Essentially, they stressed out the new mice mothers (“dams”) and took them away from their mice children (“litters”) at irregular intervals (“MSUS”) throughout the first two weeks following birth. They also left a separate group of dams and litters alone. They observed these two groups of mice, and found what others have found, that among the “treated group” (i.e., the ones with unpredictably separated and stressed mothers) there were fewer of the behaviors associated with healthy mouse development — arched-back nursing, regular licking and grooming, and time hanging out on the nest — when the moms were in contact with their litters. In addition, when the little mice grew up, males in the treated group spent more time floating passively in a “forced swim” test (dropping mice in water and seeing how fast they swim, essentially), spent more time immobile in a “tail suspension” test (holding mice by their tails), and ate less sugar (a “sucrose consumption test”) than mice in the nontreated group. These traits were seen as “depressive-like” behavior. Notably, females were not different from all the mice who were raised without the unpredictable and stressed mothering.
Once the two groups of litters were old enough to breed, the researchers bred the males of the stressed group with a new set of female mice (who grew up normally) quickly separated them from their litters and female partners so as not to influence the behavior of their children once born, did not stress the mothers, and then observed the behaviors of their offspring — i.e., the second generation. Then they did the same thing with the next — the third — generation as well. With some slight variability, results from the first generation were replicated in both second and third generations, suggesting that not only is there an effect of early life maternal child-rearing practices that persists across (mice) generations, but also that this effect is independent of how subsequent mothers rear their litters, and thus it must be carried by the father.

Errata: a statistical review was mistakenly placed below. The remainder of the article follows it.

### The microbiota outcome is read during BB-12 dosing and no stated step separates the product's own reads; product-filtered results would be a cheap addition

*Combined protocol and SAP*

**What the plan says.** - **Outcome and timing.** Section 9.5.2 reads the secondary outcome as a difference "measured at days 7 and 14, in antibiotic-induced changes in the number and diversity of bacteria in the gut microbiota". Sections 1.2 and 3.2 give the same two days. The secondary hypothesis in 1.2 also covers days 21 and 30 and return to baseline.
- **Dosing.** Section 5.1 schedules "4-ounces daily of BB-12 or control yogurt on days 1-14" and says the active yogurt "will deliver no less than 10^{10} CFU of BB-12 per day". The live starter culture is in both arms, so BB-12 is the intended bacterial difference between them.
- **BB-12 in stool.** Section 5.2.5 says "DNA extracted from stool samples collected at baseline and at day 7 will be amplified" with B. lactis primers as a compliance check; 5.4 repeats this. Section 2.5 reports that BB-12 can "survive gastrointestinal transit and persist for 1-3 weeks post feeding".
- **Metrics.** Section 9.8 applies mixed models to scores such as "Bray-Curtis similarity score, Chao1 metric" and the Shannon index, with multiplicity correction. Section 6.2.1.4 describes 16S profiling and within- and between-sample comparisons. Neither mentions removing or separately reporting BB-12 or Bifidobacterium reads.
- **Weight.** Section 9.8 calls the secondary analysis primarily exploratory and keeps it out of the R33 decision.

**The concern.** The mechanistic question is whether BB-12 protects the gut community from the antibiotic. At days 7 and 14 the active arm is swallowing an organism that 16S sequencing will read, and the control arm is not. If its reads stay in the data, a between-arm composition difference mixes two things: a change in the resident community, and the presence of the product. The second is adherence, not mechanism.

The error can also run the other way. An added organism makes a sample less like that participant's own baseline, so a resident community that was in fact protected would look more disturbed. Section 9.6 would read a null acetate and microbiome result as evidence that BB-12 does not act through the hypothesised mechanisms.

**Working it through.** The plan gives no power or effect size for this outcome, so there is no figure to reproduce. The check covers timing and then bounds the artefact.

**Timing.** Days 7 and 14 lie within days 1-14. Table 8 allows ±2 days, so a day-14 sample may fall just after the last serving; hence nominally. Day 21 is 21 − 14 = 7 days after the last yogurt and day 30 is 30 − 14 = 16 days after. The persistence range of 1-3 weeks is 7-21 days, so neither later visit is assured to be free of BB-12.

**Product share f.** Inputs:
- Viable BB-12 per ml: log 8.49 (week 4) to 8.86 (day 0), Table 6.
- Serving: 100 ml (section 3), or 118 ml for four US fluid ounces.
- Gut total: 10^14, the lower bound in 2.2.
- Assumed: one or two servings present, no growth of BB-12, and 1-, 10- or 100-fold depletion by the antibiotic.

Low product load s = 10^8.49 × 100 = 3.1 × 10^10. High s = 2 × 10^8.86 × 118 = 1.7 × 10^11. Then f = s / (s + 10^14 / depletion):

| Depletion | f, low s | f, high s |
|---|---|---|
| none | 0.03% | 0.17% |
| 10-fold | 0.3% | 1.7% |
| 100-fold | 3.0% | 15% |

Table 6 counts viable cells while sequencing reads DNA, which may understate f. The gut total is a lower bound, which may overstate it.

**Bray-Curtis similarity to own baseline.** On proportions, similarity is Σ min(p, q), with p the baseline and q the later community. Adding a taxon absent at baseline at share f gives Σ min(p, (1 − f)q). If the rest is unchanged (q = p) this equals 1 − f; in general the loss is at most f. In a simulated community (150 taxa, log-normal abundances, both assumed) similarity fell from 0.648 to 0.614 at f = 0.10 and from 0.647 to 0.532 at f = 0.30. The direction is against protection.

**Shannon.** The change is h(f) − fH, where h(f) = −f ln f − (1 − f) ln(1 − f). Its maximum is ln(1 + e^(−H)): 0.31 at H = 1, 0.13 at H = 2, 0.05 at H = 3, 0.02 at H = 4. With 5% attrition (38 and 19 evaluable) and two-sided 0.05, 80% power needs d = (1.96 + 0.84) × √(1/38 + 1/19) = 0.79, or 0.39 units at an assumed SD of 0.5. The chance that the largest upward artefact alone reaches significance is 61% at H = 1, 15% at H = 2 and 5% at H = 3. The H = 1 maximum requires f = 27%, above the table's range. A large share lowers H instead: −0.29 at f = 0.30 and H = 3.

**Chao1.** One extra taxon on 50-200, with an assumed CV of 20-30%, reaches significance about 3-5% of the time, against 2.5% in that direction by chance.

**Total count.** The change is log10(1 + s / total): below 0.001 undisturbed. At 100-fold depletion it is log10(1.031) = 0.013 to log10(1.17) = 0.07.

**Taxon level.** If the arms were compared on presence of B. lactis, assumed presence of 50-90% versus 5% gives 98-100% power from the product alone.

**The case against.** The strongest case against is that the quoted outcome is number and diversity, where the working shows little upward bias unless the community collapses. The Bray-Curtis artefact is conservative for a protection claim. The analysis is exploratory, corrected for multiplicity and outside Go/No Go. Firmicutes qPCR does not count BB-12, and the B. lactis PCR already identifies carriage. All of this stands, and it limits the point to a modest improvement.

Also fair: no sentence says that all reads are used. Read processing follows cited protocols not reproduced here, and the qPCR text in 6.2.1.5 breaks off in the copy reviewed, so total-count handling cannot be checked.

So how is this done? What is the mechanism of transmission? Combining their findings and the knowledge about epigenetics, our Swiss friends thought that maternal separation combined with unpredictable maternal stress might be altering gene expression through DNA methylation in sperm cells. So: